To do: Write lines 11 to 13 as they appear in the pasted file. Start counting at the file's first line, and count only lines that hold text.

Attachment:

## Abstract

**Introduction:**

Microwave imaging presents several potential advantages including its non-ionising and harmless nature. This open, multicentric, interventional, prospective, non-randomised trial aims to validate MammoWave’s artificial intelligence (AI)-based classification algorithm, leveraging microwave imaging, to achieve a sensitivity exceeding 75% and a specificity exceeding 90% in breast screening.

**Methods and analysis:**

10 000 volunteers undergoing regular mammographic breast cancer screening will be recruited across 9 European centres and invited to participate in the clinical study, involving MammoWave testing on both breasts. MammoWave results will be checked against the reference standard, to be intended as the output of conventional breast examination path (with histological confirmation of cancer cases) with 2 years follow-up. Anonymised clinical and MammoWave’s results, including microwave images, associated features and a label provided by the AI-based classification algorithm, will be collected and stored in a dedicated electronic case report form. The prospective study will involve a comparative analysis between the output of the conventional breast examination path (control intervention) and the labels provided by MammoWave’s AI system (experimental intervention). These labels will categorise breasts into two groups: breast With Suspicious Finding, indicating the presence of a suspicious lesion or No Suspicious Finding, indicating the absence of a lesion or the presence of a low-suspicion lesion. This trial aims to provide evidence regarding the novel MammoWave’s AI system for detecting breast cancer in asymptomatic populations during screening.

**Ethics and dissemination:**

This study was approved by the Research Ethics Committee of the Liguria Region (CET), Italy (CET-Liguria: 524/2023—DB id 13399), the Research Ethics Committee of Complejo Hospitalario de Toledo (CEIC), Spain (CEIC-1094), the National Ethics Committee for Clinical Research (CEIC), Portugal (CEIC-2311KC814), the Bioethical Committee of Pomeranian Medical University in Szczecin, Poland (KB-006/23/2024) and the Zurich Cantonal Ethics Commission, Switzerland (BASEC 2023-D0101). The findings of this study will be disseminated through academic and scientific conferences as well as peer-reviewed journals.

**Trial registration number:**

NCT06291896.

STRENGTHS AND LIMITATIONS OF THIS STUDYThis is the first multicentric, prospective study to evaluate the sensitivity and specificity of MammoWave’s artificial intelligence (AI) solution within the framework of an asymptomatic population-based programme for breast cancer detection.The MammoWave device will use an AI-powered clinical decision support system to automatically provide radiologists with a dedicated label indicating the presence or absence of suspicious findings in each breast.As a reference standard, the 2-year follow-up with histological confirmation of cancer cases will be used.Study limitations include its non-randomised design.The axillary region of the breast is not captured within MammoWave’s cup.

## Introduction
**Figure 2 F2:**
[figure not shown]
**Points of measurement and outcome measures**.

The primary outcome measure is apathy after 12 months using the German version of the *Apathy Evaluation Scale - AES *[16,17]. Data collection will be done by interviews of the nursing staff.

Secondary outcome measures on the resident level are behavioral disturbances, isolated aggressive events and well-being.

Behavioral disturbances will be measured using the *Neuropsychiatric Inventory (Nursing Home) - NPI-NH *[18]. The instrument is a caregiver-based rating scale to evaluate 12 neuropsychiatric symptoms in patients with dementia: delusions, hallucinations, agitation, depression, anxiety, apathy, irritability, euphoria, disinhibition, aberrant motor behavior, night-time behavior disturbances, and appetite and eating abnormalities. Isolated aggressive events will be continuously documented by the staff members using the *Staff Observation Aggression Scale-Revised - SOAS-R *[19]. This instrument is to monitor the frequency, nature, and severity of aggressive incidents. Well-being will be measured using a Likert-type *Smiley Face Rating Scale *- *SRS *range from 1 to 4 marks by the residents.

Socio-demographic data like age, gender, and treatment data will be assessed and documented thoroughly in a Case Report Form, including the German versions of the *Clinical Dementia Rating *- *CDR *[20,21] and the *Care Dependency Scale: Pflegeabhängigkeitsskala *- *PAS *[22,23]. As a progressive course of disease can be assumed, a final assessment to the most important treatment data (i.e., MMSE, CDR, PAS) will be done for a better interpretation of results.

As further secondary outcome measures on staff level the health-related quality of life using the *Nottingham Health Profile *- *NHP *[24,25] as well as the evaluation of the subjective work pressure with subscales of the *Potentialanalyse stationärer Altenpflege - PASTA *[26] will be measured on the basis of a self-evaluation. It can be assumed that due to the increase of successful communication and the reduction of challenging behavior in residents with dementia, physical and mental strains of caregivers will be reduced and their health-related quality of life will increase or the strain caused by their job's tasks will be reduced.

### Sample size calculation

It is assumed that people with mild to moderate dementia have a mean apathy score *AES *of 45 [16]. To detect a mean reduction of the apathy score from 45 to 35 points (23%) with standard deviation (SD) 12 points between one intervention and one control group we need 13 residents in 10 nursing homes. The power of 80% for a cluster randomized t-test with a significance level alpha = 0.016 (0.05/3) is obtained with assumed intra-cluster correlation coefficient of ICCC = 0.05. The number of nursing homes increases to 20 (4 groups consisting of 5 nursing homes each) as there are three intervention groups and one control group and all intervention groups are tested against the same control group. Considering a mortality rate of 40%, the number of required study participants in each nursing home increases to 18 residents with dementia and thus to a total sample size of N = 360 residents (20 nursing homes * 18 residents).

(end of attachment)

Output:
## Introduction
**Figure 2 F2:**
[figure not shown]